Skip to Content

Amazing Race 32: Travelocity’s gnome got more attention than the eliminated team

Amazing Race 32: Travelocity’s gnome got more attention than the eliminated team
Phil Keoghan and the Travelocity Roaming Gnome on The Amazing Race 32 episode 10. (Image from Amazing Race via CBS)

Most reality show competitions have flat episodes, but The Amazing Race 32 started high and is increasingly flattening, thanks to the alliance combined with the current design of race legs, which doesn’t allow for a whole lot of movement, especially when social elements like the U-Turn and Yield are employed.

Nothing about The Amazing Race‘s leg in Cambodia was surprising. Eswar and Aparna’s elimination wasn’t a surprise considering how little screen time they’ve gotten this season, never mind how clear it was that they left the Roadblock in last place. Riley and Maddison came in first for the third leg in a row; they’ve been first or second the last six legs in a row, and I will be surprised if they don’t win, considering that track record and the edit they’re getting.

Maybe that’s why Phil Keoghan gets out a gun next week and makes the final four run some kind of endurance race.

Despite how little happened, the episode didn’t air a full opening credit sequence and theme song. It just aired a tiny chunk of it, like Survivor has been doing for years now.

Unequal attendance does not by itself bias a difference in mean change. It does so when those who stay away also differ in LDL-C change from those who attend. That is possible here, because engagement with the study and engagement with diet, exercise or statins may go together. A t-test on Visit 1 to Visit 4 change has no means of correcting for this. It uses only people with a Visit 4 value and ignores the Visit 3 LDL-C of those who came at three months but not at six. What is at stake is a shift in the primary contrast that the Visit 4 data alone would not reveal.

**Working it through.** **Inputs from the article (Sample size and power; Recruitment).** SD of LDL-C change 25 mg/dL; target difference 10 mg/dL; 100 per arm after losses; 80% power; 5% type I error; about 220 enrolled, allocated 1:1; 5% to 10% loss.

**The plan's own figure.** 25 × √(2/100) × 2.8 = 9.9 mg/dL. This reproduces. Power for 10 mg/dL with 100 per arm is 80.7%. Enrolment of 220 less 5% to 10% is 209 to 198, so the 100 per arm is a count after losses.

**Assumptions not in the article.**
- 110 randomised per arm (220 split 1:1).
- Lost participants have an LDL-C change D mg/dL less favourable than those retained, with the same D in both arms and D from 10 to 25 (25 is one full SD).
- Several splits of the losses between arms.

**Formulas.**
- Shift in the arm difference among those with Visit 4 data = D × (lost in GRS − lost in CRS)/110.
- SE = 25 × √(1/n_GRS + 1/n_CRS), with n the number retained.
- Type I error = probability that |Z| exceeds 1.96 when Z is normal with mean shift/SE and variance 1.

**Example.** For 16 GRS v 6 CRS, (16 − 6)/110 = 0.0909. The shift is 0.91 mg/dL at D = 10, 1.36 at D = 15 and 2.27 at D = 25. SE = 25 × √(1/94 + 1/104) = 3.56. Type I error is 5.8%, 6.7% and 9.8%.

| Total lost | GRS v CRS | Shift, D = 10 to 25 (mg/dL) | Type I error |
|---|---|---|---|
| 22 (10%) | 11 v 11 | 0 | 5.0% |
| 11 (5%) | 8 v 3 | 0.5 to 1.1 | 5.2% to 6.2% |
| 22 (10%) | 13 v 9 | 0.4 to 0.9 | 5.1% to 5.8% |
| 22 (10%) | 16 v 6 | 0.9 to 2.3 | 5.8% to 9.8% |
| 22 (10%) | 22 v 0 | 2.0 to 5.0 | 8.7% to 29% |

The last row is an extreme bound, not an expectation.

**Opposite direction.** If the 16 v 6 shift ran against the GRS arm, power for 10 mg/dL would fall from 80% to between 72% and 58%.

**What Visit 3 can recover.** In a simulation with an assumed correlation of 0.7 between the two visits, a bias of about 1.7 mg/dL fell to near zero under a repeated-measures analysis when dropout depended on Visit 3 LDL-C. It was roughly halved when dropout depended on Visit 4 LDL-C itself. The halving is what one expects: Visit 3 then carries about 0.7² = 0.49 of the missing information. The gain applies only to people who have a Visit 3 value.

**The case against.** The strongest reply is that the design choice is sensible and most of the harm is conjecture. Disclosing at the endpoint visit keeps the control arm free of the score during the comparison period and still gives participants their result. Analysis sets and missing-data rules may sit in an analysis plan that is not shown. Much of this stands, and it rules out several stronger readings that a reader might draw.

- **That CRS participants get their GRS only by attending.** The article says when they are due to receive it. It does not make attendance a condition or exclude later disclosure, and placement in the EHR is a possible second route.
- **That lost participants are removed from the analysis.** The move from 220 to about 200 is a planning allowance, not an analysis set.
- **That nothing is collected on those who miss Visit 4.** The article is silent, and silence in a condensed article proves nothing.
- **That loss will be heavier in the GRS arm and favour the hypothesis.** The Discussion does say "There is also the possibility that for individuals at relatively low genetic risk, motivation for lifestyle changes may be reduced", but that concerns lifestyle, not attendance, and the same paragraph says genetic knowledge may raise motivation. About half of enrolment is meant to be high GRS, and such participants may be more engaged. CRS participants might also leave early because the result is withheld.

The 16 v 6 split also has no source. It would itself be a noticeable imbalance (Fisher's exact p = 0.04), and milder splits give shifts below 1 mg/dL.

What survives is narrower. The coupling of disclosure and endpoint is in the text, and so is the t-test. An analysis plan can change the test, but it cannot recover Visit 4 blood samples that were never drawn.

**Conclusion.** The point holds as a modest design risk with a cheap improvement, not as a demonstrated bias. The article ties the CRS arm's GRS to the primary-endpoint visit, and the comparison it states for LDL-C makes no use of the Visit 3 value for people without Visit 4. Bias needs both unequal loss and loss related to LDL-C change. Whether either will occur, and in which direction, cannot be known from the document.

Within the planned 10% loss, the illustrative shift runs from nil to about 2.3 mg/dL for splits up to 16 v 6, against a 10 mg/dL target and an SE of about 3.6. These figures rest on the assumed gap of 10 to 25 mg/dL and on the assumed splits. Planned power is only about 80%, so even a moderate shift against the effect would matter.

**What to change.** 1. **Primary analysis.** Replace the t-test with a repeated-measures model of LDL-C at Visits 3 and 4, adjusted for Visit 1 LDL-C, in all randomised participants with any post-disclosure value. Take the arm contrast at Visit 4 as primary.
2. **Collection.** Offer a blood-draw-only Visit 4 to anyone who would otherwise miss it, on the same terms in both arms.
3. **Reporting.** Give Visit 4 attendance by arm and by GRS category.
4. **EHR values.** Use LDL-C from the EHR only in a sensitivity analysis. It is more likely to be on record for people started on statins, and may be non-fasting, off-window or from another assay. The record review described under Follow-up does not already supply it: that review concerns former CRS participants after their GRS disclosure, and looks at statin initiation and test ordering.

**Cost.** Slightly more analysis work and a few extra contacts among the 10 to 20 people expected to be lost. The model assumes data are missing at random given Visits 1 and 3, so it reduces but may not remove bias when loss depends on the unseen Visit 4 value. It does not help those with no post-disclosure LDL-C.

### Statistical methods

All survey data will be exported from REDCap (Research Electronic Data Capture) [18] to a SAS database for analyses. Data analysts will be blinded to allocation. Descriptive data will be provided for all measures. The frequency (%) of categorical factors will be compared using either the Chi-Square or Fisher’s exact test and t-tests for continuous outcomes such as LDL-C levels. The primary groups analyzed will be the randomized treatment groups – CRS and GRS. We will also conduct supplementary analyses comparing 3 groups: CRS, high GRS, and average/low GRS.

I’d like to volunteer to help CBS reality competitions save their theme songs: I’ll watch a cut of your episode, and then, completely for free, suggest 30 or 60 or 90 seconds you can easily cut out in order to restore the theme song.

The several minutes before teams arrived in Cambodia was entirely useless. While only the alliance remains, there is a sub-alliance—Will & James, Hung & Chee, and Riley & Maddison—the editing needed to remind us of that at some point, but having multiple teams talk about it was unnecessary.

Well, except to reinforce the idea that when the beards, Riley and Maddison, strategize, they’re being smart, and when Will and James strategize, they’re being bitchy awful people. The exchange we got was literally Will judging James. “They are number one on our hit list,” James said after explaining the plan to target Gary and DeAngleo. Will reacted to that line with, “Oh, god!”

Travelocity’s gnome got more screen time than Eswar and Aparna

Eswar planting while the Travelocity Roaming Gnome watches during one of the Amazing Race 32 episode 10 Detour tasks
Eswar planting while the Travelocity Roaming Gnome watches during one of the Amazing Race 32 episode 10 Detour tasks (Image from Amazing Race via CBS)

The Double U-Turn effectively knocked Eswar and Aparna out of The Amazing Race. The plan was for the sub-alliance to U-Turn DeAngelo and Gary, but they arrived at the U-Turn first.

“It worked out in our favor,” DeAngelo told Phil Keoghan, adding, to Eswar and Aparna, “in your face!” The last part was obnoxious but he was absolutely correct. Without that, they would have likely been eliminated, mostly because of the several hours he took at the Roadblock—because he didn’t spend time watching the demonstration. With so many detail-oriented tasks this season, isn’t the number-one task to study the model or watch the demo?